To Possess the Land: A Biography of Arthur Rochford Manby

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Swallow Press, 1993 - Biography & Autobiography - 287 pages
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Ambitious and only 24 years old, Arthur Manby arrived from England in the Territory of New Mexico in 1883, and saw in its wilderness an empire that he believed himself destined to rule. For his kingdom, he chose a vast Spanish land grant near Taos, a wild 100,000 acres whose ancient title was beyond question. Obsessed, he poured more than 20 years into his dream of glory, and schemed, stole, lied, cajoled, begged, and bribed to take the vast grant from its rightful owners. With great mastery, Waters draws us into this obsession, and the intense drama of these years is at once psychological and historical. In May 1913, Manby came at last to possess the grant, but within three years it had slipped again from his grasp.

The story does not end there, and perhaps only Frank Waters could have portrayed the strange disintegration of Manby's personality as he aged, his frantic but ingenious efforts to regain "his" land. Among these was the creation of a secret society which terrorized whole towns and villages, becoming so powerful that even Manby no longer knew all its members and workings. At the same time he turned deeper inward, locked and bolted his gates against the outside world which hated and feared him more than ever. On July 3, 1929, a swollen, headless body was discovered in Manby's Taos home. Some said it was murder; others swore the body was not Manby's; still others reported seeing him alive afterward. The story blazed into national headlines and an official inquiry followed. Step by step, Waters takes us into the web of strange clues, evidence, more murders and complications--an investigation which the New Mexican government inexplicably called to a halt. The case remains the West's greatest unsolved mystery.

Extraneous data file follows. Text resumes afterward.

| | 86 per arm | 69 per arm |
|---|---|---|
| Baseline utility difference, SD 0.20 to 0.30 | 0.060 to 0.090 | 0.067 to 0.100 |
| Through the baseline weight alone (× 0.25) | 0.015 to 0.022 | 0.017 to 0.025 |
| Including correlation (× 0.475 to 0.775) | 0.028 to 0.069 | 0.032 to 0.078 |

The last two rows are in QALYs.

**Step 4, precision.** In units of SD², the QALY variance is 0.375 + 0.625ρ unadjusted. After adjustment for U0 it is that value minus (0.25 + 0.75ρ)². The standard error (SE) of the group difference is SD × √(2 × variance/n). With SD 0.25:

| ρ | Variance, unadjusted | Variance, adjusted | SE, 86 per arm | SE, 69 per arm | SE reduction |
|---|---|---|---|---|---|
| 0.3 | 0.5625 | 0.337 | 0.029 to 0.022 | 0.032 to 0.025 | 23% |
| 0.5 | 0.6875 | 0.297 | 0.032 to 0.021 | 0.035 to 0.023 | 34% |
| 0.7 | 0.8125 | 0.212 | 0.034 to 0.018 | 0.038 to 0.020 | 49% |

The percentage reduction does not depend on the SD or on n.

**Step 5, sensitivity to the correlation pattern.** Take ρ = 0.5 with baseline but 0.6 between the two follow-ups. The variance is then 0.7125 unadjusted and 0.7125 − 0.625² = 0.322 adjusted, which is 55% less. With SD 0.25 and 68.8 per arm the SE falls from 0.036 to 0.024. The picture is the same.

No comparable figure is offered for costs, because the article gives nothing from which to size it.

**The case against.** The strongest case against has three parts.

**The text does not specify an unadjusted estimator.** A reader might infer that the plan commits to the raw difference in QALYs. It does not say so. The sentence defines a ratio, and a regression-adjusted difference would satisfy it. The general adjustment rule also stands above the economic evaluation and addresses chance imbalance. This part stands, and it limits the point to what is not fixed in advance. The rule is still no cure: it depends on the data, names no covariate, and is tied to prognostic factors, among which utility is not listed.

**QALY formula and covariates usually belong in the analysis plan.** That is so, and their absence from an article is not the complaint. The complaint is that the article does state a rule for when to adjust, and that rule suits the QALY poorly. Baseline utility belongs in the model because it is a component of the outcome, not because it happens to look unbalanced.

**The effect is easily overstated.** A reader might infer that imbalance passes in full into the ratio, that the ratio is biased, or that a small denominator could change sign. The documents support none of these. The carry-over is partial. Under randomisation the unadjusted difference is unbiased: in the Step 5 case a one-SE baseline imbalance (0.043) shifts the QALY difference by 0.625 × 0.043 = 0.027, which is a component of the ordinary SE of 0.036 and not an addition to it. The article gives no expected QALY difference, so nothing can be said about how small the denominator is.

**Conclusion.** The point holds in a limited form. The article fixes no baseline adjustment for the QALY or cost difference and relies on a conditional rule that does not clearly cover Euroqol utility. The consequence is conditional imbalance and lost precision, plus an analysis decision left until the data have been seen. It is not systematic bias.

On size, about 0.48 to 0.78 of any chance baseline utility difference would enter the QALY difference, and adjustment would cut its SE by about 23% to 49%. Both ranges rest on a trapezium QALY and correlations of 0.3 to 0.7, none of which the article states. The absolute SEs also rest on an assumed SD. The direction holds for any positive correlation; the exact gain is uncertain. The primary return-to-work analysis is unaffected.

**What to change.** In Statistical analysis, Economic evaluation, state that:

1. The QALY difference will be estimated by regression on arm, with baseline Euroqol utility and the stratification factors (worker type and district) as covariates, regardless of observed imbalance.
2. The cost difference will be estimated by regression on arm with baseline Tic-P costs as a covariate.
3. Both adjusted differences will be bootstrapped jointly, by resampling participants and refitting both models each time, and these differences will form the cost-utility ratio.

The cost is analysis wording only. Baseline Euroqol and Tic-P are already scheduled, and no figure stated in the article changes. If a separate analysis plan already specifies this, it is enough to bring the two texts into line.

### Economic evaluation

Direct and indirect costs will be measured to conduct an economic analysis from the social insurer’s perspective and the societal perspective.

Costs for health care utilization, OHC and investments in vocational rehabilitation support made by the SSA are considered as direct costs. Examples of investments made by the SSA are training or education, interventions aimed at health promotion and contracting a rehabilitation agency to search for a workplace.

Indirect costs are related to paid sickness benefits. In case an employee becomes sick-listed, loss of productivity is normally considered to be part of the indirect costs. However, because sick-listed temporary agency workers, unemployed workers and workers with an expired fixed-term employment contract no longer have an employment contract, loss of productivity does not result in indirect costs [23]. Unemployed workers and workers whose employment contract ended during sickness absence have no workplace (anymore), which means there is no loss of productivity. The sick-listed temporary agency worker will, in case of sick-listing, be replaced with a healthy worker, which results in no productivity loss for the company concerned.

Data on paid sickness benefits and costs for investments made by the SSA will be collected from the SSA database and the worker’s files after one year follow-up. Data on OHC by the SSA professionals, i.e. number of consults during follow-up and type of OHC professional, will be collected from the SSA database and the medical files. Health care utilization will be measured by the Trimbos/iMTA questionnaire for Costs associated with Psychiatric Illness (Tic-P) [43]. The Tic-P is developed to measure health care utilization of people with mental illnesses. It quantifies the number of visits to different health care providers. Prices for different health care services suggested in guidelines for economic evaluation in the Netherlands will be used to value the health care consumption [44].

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Review: To Possess The Land: A Biography Of Arthur Rochford Manby

User Review  - Scott - Goodreads

Given my love for Taos, this was a must read. Manby was a true scoundrel. Found decapitated, and being so despised, Doc Martin walks in, sees the body and declares it a suicide! Priceless. (and the hot springs Manby found are wonderful!) Read full review

Contents

The Folly
121
The Mystery
218
Notes
261
Copyright

1 other sections not shown

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About the author (1993)

Since he began his writing career in 1935, Frank Waters has published many books, among them "The Man Who Killed the Deer," "The Colorado in the Rivers of America" series, "Book of the Hopi," and "Mexico Mystique,"

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